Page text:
In June 2019, Mr Wang and his wife told Mr Shu they were living in Australia but agreed to repay the money by entering into a Deed of Forbearance. They never did.
Australia's security and intelligence agencies have told the National Security Committee of Cabinet that they do not think Mr Wang is a high-level spy. At best, they say, he could be a bit-player on the espionage community fringes.
60 Minutes claimed Liqiang was a spy who had ordered a kidnapping and ran social media meddling in Taiwan elections.
Asked if he was put up to this by the Chinese government, Mr Shu said: "That's just not true."
Mr Xin also tried to report the case to the Australian police but was advised to seek repayment of the money first via a civil case in court as a first step.
Mr Xin, first met Mr Wang's wife, Renyu Fang, in 2013 through the Chinese Volunteer Australia organisation.
In his affidavit, he says she contacted him in September 2018, while he was on a business trip in China and asked him to lend her money for the settlement of a property in Shanghai, promising to repay the loan a week later.
His affidavit includes a video where Renyu and Mr Wang turn the pages of the certificate of title for their new Shanghai property.
A few days later, Mr Xin claims Renyu introduced him via WeChat to her husband, Mr Wang who said he had a profitable business transporting luxury cars from Germany to China for sale, what he called The Project.
"Liqiang stated to me that he guaranteed the Project would make RMB 26,000,000 and that nothing will go wrong," Mr Xin said.
"Liqiang stated to me that his and Renyu's property, namely the Shanghai Property, would be security for my payments and return on investment from the Project."
Mr Xin then entered into a written share trust Agreement with Mr Wang to invest even more money for 42.85 per cent of shares in a company that held the contract for the car importation business.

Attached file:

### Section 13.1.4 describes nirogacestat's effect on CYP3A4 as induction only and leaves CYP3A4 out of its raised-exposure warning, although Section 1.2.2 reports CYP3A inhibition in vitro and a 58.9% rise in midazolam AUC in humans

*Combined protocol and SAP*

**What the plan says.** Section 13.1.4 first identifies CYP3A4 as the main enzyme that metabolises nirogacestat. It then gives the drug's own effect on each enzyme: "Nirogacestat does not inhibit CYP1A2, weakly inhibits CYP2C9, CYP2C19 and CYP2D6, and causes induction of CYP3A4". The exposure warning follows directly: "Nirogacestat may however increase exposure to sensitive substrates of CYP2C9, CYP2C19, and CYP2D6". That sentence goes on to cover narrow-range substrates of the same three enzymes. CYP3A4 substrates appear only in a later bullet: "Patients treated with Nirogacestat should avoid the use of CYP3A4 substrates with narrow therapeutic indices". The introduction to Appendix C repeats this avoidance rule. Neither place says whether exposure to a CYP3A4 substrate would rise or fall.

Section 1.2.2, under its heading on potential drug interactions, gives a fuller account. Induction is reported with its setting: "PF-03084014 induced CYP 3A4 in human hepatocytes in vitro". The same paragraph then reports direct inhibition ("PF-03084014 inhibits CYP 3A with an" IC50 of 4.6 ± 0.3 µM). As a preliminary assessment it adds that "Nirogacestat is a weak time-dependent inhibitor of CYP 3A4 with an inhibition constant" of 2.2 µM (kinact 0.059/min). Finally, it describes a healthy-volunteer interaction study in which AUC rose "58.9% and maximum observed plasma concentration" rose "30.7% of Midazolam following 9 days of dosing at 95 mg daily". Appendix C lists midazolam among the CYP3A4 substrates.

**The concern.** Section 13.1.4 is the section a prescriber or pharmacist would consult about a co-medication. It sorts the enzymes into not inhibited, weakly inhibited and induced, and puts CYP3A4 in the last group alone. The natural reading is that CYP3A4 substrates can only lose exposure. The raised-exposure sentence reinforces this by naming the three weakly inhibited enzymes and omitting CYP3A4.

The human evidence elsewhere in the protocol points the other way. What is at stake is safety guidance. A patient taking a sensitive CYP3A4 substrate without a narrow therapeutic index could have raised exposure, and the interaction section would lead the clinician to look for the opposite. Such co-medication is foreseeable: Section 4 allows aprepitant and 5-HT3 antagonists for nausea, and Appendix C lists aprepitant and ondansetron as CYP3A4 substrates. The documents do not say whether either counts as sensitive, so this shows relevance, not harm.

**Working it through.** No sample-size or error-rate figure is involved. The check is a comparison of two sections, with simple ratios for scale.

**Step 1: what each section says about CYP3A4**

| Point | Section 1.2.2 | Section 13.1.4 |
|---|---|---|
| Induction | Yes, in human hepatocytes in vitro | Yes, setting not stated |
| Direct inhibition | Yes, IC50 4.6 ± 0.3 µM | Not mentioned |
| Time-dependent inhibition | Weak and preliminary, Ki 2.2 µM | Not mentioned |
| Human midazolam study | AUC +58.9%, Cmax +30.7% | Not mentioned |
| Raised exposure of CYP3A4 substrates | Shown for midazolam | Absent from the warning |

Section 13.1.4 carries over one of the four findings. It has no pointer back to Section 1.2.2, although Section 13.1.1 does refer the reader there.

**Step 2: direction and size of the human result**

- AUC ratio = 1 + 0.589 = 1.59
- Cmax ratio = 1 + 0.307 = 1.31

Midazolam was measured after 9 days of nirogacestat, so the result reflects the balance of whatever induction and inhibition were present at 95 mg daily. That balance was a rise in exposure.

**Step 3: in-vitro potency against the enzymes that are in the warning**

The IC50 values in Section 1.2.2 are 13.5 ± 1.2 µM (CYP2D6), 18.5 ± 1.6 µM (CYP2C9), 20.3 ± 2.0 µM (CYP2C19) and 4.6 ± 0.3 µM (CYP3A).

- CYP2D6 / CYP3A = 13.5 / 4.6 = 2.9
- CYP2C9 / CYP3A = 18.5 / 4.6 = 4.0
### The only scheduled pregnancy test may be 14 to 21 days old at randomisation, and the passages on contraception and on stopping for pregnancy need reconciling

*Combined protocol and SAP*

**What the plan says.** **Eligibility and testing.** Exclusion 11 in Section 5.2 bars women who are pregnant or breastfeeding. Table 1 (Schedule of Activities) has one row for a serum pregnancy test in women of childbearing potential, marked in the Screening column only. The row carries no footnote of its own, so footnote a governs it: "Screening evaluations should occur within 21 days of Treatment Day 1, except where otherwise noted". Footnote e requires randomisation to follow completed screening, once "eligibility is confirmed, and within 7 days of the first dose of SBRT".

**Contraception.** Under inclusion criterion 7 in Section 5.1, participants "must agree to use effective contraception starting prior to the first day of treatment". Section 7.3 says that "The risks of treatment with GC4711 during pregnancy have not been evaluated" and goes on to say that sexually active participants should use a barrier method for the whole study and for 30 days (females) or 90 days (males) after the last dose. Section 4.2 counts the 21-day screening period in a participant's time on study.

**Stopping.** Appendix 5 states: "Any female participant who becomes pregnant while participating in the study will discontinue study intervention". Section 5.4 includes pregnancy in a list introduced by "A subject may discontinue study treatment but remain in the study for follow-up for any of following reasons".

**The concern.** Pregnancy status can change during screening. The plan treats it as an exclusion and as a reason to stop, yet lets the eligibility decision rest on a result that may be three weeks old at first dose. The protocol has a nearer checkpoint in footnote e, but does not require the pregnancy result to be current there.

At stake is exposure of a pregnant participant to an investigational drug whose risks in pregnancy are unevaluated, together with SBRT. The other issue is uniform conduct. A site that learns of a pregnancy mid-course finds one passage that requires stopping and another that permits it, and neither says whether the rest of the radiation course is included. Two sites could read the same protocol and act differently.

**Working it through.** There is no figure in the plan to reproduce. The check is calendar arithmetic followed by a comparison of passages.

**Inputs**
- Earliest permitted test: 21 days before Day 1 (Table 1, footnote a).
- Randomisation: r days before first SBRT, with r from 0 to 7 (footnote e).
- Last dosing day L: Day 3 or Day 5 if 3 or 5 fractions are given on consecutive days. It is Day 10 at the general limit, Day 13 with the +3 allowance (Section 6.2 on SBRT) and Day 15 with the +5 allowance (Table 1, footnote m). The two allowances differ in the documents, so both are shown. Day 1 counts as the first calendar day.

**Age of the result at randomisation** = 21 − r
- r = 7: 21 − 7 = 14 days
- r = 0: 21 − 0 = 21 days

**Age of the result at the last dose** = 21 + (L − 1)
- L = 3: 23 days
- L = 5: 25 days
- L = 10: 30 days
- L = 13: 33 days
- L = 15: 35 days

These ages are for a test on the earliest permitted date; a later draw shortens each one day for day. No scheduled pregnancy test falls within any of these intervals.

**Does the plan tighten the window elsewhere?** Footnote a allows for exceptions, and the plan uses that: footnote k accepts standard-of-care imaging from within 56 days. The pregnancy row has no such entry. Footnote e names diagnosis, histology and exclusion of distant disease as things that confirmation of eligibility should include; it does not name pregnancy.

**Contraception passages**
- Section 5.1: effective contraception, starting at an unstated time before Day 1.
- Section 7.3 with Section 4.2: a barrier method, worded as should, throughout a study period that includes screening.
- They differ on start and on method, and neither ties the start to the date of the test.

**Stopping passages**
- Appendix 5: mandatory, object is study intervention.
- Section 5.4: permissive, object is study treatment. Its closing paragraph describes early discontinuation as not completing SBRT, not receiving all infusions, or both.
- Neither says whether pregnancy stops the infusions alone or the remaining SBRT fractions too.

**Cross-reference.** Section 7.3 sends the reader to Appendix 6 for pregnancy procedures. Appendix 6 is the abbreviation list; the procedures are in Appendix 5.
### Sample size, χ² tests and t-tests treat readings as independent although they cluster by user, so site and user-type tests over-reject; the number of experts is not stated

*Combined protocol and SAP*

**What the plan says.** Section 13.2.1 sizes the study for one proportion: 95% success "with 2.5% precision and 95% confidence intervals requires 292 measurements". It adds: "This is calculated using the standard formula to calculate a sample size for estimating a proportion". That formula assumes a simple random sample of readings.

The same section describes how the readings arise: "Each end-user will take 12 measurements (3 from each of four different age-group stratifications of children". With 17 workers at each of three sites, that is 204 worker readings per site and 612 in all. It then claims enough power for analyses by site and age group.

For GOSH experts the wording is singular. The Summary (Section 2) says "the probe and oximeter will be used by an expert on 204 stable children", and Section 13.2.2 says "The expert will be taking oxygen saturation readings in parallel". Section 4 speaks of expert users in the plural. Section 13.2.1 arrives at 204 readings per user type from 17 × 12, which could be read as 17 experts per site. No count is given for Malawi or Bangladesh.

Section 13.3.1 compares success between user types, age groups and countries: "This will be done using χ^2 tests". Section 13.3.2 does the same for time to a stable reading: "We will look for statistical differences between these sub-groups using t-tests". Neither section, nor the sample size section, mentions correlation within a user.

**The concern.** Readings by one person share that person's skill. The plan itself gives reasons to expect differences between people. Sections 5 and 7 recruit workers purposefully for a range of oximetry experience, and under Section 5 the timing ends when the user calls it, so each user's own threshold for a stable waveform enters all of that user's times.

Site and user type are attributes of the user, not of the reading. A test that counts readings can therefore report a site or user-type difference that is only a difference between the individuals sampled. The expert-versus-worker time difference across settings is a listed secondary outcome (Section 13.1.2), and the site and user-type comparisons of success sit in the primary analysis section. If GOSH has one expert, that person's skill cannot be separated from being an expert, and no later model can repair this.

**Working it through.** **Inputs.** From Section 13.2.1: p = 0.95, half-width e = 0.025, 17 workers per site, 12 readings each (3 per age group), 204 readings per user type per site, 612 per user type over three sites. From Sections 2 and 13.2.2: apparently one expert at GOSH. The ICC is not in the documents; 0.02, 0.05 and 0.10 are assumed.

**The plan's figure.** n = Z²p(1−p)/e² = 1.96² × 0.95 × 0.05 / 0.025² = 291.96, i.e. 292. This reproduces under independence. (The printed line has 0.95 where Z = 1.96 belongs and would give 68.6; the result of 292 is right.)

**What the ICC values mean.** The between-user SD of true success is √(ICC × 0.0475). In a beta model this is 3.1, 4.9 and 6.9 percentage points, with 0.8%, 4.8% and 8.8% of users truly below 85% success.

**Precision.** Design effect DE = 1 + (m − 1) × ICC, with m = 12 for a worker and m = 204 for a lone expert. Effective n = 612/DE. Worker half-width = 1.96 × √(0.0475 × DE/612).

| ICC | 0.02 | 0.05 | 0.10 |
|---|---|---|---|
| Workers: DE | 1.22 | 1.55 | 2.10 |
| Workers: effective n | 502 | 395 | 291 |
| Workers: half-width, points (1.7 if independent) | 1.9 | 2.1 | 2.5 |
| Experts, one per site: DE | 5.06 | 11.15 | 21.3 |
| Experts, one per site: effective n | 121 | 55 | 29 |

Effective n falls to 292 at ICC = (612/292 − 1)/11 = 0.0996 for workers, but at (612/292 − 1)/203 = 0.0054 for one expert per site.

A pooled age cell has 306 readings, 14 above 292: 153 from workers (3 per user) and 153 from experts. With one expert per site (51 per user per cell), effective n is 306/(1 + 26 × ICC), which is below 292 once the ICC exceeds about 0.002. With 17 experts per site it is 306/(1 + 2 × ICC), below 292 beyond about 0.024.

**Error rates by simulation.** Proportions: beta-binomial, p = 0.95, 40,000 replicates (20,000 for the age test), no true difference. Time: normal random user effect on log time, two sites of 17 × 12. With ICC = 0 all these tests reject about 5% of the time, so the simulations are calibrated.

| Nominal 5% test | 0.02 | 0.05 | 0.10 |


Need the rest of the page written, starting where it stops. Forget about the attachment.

In return, he was entitled to 42 per cent of the profits of the business.
Mr Xin invested the additional money into Mr Wang's bank account in 14 different transactions between October 2018 and January 2019.
In late February 2019, Mr Xin said in his affidavit that he received a WeChat message from Mr Wang with an image of an "Account Application Transfer Form" showing 30,000,000 HKD going into his own bank account.
The message stated that Mr Wang was in the process of converting that sum into RMB which he would then transfer into Mr Xin's account.
This was confirmed by an image of what Mr Xin said appeared to be a text message from teh Bank of China confirming the transfer was in process.
Mr Wang then allegedly claimed that the money was frozen by the Chinese Government and had been returned to the original count.
But then Mr Wang said he needed more time to pay the outstanding money.
A month later, in March 2019, Mr Wang claimed via WeChat his boss would pay RMB 6,000,000 to Mr Xin, who received an email advising that this had happened. The money never went through.
Mr Xin only ever received 616,313.
In April, Mr Wang sent a remittance application, according to Mr Xin's affidavit, to show that his boss had transferred US 1,8000,000 to Mr Xin's account. But this money never appeared.
The three had a WeChat discussion where Mr Wang and his wife agreed to start looking for a buyer for their Shanghai property so they could repay the money to Mr Xin.
They met in the front of the Shanghai property on 9 April 2019 but were refused entry by the gatekeeper.
After this meeting, Mr Wang secured a potential buyer for the property but the couple went cold and did not answer his calls.